Total Reviews: 36
Christine Nagel has, in my opinion, tried to create an 'eau' that isn't mind numbingly same-as. I can mention eau de jade, eau France, rochas, du sud, savage, orlane, ad infinitum, that all claim to be the South of France in a bottle. What have we here? Yuzu, and youzz will love it when you get used to it. Something akin to the Jean Claude Ellena grapefruit opening but more masculine, a little metallic, (Coriander?) then there's a distinct lemon, or is it quince? Have you ever let a platter of quince fruit, the entire piece of fruit, not cut in any way, sit in a warm room. It's scent is quite divine. It is rivalled by the Bhudda's Hand Citrus, a real head turner. There are nuances of unusual fruit in Eau de Cartier concentree and they aren't girly, paleo princess ones. It achieved its objective, I think, to be truly unisex with a very pleasant dry down. My dog walking companion thinks its wonderful but I probably wouldn't wear it to a ladies lunch
The nice yuzu opening is quickly overpowered by violet. And more violet. And.... ok, you get it. To disclose a bias, I seriously don't like violet. The original, softer, more likeable (for me) Eau de Cartier has about as much violet as I can really get into, so I find this sharp, non-comforting, amped-up version to be quite a bit less attractive than the original. In moderation, I can wear the original. I suppose that this fragrance falls into the "green" category of warm-weather eaux. If you're into that kind of thing, and if violet is your note, you'll like this one. I've given it a fair hearing - 15 wears in my drobe count - and I'm glad to be done with it.
Violet leaf has become a much-maligned thing in perfumery for its association with the beautiful but un-modern Grey Flannel, its starring role in most of the bombastic Lempicka line, and its rampant use in countless faceless-fresh masculines over the last decade. For me, this rendition of Cartier's lightest masculine is a breath of fresh, purple-tinged air. Although it can come across as overly synthetic, especially in high heat, the opening burst of amber-sweetened violet countered by a hint of coriander is incredibly fresh and uplifting. Most surprisingly, this normally fleeting sort of accord lasts a solid hour, earning high marks from me. Afterward, the scent dries down rapidly, leaving a cedar-amber 'almost vanilla,' much like the powdery almond-like residue of Cartier's Must Pour Homme, with which EdCC shares several bodily similarities.
Though I wish this was longer-lasting I suppose that would defeat the purpose of creating a pretty, light-weight scent. I have found that spraying body and clothes at intervals keeps the show going in a brilliant way, as the musks in this one aren't strong enough to really build up and become oppressive. Nothing spectacular, but this one makes me happy.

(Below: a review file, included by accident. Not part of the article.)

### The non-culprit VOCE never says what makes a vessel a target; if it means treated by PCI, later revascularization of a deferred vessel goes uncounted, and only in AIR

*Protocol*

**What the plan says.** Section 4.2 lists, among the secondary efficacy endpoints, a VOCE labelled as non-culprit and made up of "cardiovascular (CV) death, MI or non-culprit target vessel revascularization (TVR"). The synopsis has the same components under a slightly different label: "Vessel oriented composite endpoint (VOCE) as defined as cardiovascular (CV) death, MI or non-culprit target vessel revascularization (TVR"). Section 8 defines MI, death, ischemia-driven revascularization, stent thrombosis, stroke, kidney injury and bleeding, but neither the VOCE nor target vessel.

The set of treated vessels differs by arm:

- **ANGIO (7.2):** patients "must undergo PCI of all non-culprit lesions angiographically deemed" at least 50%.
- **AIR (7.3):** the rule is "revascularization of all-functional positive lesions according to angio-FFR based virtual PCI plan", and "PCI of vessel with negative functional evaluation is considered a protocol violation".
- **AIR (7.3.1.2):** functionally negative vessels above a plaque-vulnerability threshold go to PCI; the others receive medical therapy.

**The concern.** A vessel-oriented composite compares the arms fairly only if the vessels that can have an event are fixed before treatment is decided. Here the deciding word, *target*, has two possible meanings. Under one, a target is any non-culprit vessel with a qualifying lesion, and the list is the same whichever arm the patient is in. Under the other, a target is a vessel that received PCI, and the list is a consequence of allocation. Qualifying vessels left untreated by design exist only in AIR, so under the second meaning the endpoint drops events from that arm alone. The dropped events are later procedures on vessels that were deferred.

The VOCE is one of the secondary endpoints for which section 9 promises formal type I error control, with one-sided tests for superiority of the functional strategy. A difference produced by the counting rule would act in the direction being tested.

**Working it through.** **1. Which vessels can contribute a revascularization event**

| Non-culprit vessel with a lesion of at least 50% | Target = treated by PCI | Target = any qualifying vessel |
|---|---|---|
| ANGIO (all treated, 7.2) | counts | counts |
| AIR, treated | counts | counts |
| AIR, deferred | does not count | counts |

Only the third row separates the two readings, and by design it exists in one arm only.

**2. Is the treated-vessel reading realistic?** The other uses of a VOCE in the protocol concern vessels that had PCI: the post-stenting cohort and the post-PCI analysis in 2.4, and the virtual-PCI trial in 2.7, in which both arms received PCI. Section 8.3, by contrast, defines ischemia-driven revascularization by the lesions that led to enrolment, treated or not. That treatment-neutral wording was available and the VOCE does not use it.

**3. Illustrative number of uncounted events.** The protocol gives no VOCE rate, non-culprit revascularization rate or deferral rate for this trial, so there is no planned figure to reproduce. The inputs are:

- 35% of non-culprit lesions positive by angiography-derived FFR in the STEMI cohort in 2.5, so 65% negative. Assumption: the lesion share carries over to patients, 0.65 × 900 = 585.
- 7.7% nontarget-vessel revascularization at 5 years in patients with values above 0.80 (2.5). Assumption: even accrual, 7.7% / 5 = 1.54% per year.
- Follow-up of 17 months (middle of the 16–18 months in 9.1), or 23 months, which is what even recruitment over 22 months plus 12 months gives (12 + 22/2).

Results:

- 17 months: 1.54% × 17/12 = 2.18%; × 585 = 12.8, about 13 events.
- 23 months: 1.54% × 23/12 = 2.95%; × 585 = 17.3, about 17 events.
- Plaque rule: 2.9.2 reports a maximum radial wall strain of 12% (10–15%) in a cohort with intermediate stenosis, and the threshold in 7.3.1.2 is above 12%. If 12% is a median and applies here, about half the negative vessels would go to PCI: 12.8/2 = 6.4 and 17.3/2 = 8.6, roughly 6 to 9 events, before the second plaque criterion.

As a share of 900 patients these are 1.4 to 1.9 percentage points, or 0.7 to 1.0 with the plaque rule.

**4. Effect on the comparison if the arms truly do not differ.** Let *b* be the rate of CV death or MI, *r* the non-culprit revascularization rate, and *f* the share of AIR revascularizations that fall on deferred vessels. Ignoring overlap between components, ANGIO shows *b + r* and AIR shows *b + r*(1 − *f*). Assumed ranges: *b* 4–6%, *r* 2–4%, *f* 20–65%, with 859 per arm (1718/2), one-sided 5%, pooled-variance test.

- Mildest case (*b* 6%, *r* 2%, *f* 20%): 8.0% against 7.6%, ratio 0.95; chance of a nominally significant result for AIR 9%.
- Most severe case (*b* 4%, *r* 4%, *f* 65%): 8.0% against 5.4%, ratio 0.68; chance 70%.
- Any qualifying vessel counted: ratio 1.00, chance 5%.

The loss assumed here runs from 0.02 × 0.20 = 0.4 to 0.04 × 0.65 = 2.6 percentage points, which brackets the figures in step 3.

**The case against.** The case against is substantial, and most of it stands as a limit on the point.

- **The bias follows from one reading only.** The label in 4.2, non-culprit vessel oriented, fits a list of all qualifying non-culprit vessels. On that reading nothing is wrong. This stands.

After an evening wearing Grey Flannel on one hand and EdCC on the other on a hunch, I am convinced Cartier wanted to basically relaunch the 1976 classic with its own modern twist. Gone is the characteristic galbanum and the rich, milky sandalwood, but the remainder is like the apparition of the former after the corporeal had been discarded. It will never be as good as its precursor but I see it as a pleasant homage to the original champion of Violet.
16th June, 2014 (last edited: 17th July, 2014)
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Concentree has a better lasting power and the violet note is not so loud as it is in Eau de Cartier. Elegant and classy, this fragrance is suitable for most occasions. Definetely a must have. Thumbs up!
I tried both the regular and the concentree version which i agree is finally more acid and less powdery. I detect a lavender/violet/lemon (yuzu) main temperament over a musky/cedary foundation but catch a type of initial pungent fruity patchouli presence with a sort of tart berry-lily-hydrangea-violet vibe. The tartness tends to fade with the time together with the soothing musky setting. The yuzu presence nails down a sort of stable "aqueousity" which balances the final touch of powder. The dry down introduces a faint ambergris on the side of a basic cedarwood/musk. The juice is balanced and clean but dull and a bit monolitic.
Apart for the synthetic opening that turns marvellous after a while, this frag is good and airy. It is like open air. I liked the spicy and bitter accords. Good lasting power. Just a bit too masculine for my taste.
Well, the initial smell begins expressing exactly the color of the liquid in the bottle. Green!
A priori we have an explosion of green notes, giving the feeling of young leaves, but nothing vulgar. The smell stays on my skin for about 30 minutes and soon after comes the middle and base notes, and its here that the fragrance captivated me!